Wednesday, September 5, 2012

The Middle Class Bargain

The Democratic Platform is a 55 page document, that I am assuming, not many people have time to read. Reclaiming the economic security of the middle class. "The Middle Class Bargain", is a central part of the Democratic platform.
I haven't heard much about the "Middle Class Bargain" Joe Biden has been speaking about. He calls for the “bargain with the middle class” to be restored: “There was a bargain in place for last 50 years that if you worked hard, you played by the rules, you helped increase productivity in America, you got a piece of the action. You benefited.” Joe Biden heads the Middle Class Task Force.
The unfortunate thing about this task force? Who's heard of it?  This task force was started in 2009. I can't find any meaningful action going on with this Task Force since 2010. Coinciding with the Tea Party's takeover.
"The Task Force will be studying and recommending the most far-reaching and imaginative solutions to problems working families face; from the need for good jobs and the ability to keep their homes, to the availability of affordable health care and a quality education".
This will hopefully be the central part of Joe Biden's speech, along with calling out the Republicans for all their lies. "America works when everybody plays by the same rules." is another point Biden likes to make, since it's pretty clear Romney makes up his own rules, then changes them, whenever it's convenient.
Paul Ryan is supposedly this serious financial wonk squawking about Social Security and Medicare vouchers while Joe Biden is fighting for the middle class and nobody knows it? What gives? Biden is not really known for being a quiet, unassuming guy. I would have thought that he would have talked a lot more and a lot louder about the "Middle Class Bargain". There's also a good chance that he was drowned out by the conservatives in power.
It's going to be interesting to see how much he will say about the "Middle Class Bargain" which has been no bargain for the last 10 years at least, maybe more. Poverty has been addressed, in a superficial way, but so far no real plan to deal with the issue of millions of former middle class Americans that have taken the hell ride into poverty. Courtesy of the economic crisis, that we are still trying to dig our way out of. President Obama has been accused over and over again of being the "Food Stamp President", because according to the Romney/Ryan ticket, just let 'em eat cake.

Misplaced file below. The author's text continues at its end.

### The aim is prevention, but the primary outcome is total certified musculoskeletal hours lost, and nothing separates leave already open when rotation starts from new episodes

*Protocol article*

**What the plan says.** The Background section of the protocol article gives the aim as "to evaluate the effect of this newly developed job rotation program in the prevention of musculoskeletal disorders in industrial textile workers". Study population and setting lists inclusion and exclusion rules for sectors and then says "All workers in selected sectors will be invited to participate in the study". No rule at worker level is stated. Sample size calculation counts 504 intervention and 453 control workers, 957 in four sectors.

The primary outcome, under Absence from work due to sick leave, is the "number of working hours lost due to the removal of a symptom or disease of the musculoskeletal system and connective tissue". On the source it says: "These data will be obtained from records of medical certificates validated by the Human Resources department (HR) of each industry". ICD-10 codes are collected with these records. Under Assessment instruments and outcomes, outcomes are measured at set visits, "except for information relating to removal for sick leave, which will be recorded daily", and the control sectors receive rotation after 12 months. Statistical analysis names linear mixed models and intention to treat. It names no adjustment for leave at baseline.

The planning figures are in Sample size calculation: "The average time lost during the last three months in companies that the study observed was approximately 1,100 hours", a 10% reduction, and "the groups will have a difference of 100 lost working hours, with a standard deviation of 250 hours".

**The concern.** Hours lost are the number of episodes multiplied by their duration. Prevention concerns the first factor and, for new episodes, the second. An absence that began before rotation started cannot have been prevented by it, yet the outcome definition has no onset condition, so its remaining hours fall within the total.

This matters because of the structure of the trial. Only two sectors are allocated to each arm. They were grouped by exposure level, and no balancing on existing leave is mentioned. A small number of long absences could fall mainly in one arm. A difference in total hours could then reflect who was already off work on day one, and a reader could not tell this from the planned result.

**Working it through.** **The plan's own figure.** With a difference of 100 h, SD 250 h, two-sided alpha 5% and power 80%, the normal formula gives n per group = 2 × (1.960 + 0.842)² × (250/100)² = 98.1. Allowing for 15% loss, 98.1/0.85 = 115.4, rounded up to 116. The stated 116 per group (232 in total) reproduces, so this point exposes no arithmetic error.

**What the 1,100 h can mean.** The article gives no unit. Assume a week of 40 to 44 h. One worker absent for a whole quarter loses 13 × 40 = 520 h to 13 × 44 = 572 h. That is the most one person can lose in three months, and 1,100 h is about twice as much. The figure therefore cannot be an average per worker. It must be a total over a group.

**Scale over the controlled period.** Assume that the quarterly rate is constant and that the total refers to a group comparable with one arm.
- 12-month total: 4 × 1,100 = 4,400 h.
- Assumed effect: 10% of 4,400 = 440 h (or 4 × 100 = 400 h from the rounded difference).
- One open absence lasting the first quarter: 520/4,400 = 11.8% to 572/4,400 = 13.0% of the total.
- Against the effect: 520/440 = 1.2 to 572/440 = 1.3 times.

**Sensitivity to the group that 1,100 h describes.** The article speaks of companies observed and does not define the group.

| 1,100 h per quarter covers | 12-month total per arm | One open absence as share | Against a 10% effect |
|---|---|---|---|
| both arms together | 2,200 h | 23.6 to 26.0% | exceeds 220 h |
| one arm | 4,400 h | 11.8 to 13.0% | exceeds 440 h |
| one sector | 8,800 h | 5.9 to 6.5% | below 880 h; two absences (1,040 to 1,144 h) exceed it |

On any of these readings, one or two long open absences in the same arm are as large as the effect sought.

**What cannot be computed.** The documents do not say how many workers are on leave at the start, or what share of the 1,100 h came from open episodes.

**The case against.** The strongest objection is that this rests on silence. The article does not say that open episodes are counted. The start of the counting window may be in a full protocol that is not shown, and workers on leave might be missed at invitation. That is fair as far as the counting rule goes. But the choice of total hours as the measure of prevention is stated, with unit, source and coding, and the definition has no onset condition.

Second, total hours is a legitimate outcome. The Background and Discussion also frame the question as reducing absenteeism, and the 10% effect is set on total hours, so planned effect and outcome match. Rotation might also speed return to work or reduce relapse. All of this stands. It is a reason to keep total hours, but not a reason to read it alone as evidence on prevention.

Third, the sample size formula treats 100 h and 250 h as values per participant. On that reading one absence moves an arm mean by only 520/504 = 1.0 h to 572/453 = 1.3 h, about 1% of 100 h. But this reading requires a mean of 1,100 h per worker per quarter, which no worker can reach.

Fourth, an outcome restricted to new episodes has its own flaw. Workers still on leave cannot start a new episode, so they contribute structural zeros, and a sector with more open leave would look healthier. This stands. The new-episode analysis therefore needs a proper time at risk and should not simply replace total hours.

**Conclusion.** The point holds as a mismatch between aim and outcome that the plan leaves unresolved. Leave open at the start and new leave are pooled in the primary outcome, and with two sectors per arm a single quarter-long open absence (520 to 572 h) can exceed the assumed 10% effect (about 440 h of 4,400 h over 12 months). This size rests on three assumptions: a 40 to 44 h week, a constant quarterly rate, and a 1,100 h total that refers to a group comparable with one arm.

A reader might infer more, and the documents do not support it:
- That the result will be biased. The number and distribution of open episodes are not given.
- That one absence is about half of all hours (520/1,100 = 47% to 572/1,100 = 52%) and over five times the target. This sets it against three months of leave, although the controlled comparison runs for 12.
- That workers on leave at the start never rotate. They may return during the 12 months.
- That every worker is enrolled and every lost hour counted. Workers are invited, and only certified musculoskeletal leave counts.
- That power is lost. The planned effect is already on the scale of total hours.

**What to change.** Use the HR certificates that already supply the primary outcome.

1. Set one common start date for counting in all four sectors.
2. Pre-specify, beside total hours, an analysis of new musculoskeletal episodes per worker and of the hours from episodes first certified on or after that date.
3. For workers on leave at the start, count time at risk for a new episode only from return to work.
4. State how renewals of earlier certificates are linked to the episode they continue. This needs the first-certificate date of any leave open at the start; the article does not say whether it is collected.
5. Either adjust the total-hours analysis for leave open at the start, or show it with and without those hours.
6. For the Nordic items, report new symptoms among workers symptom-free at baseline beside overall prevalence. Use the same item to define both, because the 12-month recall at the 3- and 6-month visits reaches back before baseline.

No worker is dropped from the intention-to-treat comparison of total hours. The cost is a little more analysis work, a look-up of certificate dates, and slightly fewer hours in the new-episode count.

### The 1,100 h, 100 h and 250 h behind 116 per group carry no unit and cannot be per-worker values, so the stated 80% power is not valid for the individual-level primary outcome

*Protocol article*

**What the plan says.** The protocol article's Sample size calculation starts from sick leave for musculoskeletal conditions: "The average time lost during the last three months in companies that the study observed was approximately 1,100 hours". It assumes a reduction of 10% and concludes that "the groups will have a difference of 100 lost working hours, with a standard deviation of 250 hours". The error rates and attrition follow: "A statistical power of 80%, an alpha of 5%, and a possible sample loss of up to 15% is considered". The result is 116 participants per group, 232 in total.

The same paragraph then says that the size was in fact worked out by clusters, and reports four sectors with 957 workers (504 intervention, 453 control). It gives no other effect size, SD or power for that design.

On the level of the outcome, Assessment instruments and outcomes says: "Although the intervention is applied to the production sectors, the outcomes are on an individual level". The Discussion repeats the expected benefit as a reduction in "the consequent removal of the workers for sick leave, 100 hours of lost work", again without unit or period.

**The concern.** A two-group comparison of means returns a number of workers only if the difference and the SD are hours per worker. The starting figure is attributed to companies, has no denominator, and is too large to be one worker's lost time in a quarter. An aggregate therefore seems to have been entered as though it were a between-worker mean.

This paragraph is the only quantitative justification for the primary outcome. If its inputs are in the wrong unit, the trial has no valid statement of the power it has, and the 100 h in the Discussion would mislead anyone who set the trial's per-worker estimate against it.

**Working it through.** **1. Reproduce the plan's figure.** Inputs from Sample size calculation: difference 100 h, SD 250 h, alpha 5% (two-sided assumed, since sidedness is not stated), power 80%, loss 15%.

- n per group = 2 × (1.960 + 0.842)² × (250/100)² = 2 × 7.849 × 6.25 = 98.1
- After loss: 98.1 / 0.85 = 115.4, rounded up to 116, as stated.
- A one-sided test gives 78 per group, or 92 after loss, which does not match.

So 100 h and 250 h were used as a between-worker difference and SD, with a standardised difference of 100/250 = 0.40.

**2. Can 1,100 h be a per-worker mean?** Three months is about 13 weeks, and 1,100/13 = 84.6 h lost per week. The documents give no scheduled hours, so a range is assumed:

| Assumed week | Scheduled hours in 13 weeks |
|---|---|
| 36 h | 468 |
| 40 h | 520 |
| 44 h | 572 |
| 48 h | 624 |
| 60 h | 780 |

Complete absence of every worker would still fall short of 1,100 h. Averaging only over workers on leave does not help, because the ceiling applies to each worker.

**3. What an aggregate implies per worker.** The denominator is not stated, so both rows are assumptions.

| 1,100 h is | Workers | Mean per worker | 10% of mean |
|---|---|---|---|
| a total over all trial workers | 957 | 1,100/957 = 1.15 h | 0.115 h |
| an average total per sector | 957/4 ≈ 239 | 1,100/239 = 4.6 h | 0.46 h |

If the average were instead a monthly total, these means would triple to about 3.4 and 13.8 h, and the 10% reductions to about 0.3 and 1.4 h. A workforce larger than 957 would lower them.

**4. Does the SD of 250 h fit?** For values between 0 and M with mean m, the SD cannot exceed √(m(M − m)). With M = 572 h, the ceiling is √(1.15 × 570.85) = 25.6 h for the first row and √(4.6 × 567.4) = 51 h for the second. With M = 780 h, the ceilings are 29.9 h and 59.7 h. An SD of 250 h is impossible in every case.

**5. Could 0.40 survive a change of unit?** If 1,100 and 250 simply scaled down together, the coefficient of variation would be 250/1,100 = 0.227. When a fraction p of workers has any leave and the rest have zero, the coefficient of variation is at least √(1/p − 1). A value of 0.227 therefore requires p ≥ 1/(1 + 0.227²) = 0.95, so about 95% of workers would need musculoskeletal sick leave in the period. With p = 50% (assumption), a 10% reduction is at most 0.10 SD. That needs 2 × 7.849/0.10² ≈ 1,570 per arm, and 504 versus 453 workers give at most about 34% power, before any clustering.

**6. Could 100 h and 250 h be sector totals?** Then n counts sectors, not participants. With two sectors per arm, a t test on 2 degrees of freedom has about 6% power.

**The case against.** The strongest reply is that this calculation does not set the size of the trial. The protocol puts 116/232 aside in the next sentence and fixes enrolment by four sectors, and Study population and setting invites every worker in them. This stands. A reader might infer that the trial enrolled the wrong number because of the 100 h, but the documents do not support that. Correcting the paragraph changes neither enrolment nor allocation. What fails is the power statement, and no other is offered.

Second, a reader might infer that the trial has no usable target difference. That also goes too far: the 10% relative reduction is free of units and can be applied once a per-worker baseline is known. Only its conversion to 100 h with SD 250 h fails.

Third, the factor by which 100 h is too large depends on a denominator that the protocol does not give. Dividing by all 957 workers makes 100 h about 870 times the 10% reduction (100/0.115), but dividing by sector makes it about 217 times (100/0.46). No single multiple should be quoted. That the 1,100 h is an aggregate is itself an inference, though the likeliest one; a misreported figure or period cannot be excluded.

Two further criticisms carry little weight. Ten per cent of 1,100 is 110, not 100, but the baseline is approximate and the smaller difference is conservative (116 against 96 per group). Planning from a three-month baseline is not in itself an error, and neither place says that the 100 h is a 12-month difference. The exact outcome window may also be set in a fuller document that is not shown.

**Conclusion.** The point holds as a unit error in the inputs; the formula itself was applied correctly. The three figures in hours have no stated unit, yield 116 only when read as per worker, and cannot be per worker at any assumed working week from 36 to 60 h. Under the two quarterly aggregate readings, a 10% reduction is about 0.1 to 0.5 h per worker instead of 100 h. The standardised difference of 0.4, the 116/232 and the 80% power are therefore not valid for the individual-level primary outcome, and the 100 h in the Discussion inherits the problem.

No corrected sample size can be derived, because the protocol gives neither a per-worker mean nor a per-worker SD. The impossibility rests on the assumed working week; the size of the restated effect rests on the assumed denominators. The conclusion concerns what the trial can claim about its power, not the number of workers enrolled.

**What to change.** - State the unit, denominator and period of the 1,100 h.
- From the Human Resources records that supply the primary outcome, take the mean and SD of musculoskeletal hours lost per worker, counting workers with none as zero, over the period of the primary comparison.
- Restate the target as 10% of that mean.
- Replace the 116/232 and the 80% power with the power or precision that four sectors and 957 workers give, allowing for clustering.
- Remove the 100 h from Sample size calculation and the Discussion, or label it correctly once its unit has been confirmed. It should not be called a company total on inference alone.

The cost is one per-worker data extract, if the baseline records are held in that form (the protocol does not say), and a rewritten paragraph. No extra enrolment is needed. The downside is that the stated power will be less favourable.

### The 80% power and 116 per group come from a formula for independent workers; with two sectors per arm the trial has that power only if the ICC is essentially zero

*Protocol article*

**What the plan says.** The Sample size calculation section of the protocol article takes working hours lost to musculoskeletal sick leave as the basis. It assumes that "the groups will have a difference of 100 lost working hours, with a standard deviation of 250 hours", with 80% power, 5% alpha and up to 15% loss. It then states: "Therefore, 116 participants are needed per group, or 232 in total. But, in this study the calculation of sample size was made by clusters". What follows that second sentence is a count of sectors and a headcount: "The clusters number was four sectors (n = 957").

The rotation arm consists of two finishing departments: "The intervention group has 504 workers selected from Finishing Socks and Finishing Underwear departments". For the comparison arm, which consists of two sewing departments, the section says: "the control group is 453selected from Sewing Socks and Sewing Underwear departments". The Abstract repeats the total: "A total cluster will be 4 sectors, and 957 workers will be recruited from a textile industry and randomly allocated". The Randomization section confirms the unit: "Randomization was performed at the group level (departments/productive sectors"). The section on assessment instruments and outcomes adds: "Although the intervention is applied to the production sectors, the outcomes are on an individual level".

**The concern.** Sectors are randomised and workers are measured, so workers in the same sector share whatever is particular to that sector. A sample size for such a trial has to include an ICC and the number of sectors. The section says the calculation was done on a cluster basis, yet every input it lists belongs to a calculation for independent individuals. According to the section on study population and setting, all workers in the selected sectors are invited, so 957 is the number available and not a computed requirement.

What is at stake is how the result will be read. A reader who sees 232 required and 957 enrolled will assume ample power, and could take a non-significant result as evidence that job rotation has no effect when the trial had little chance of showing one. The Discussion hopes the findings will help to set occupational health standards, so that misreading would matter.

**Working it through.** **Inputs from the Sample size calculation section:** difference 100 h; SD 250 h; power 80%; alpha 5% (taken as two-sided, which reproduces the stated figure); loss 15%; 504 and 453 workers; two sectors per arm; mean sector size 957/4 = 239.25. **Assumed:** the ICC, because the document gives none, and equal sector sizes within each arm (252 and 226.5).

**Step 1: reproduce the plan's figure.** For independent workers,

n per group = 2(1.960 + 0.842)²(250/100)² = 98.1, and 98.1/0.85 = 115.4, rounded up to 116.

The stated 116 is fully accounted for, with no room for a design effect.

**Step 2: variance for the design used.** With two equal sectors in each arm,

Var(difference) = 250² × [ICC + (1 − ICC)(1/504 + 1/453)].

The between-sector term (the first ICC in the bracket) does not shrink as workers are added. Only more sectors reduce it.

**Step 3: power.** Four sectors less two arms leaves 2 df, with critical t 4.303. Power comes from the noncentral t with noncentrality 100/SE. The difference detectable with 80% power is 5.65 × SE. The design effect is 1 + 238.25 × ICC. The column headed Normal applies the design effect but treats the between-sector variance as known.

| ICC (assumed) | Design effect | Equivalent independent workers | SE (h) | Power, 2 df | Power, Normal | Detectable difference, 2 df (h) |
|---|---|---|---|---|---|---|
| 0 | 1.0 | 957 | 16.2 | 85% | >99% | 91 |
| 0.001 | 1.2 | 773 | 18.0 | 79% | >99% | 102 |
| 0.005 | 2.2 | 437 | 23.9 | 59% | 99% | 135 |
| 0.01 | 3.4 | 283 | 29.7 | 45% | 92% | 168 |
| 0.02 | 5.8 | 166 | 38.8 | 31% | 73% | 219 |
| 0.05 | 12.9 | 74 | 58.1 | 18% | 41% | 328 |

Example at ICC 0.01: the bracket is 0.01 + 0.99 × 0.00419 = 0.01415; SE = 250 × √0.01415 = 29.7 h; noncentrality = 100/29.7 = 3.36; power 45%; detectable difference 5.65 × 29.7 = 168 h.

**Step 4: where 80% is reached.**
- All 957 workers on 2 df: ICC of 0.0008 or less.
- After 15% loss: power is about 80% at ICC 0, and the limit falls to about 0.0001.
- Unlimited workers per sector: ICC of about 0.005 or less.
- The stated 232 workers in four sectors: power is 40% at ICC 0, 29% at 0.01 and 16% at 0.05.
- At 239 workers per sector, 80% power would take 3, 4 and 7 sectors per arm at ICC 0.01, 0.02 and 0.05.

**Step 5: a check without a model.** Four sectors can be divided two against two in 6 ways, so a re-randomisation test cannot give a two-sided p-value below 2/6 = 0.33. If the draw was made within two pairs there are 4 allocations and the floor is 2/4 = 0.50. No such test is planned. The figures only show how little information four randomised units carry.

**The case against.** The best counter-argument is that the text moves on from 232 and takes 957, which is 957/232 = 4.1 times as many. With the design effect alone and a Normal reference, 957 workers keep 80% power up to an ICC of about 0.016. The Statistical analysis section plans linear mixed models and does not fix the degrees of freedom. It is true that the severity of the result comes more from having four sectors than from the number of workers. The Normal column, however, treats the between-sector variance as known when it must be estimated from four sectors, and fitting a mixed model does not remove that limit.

We all know what that led to


  1. The problem with the way politicians talk about the "middle-class" is that they act like it's a fixed group of people, rather than a segment of society that's always in flux. The politicians also act like the middle-clas is somehow walled-off from the poor, the implication being that it's the poor's fault that they're poor, but the middle-class is unfairly being picked on by the rich. The truth of the matter is that the only way to "help" the middle-class is to grow it. If you have a growing middle-class, you have less poor. A shrinking middle-class (as is the case lately) you get more poor. Simple as that.

    I know why politicians, including some reluctant liberal politicians (Biden perhaps?), do this. We have a culture that encourages middle-class people to identify more with than the rich than the poor, whom they're taught to despise. In reality, the middle-class has a lot more in common with the poor, and their fates are inextricably intertwined. Once the middle-class realize this, maybe we can get some real change going in this country.

  2. Kirk, I think they are realizing it. There is hardly any middle class left. So many have slid into poverty or know they are a paycheck away. The problem is what Elizabeth Warren said it was. "The game is rigged".